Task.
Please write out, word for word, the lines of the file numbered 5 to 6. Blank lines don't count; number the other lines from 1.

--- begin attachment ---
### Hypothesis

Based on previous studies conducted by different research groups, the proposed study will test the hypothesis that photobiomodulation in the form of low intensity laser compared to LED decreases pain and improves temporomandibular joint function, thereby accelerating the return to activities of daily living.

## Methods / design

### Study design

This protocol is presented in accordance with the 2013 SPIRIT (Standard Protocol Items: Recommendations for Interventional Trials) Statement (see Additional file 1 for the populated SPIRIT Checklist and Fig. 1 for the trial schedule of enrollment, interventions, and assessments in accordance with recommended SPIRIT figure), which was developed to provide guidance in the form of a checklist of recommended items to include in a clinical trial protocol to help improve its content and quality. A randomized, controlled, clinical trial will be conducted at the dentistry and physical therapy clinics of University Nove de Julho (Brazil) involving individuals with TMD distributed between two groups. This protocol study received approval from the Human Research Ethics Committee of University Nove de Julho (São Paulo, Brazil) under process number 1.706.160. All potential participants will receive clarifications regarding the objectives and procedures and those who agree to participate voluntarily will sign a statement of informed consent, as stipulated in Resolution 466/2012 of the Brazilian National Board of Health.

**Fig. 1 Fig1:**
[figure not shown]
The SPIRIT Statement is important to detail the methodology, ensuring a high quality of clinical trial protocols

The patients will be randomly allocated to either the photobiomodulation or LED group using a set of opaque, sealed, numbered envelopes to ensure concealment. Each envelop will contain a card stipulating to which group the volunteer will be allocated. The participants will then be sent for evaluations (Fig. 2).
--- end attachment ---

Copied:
This protocol is presented in accordance with the 2013 SPIRIT (Standard Protocol Items: Recommendations for Interventional Trials) Statement (see Additional file 1 for the populated SPIRIT Checklist and Fig. 1 for the trial schedule of enrollment, interventions, and assessments in accordance with recommended SPIRIT figure), which was developed to provide guidance in the form of a checklist of recommended items to include in a clinical trial protocol to help improve its content and quality. A randomized, controlled, clinical trial will be conducted at the dentistry and physical therapy clinics of University Nove de Julho (Brazil) involving individuals with TMD distributed between two groups. This protocol study received approval from the Human Research Ethics Committee of University Nove de Julho (São Paulo, Brazil) under process number 1.706.160. All potential participants will receive clarifications regarding the objectives and procedures and those who agree to participate voluntarily will sign a statement of informed consent, as stipulated in Resolution 466/2012 of the Brazilian National Board of Health.

**Fig. 1 Fig1:**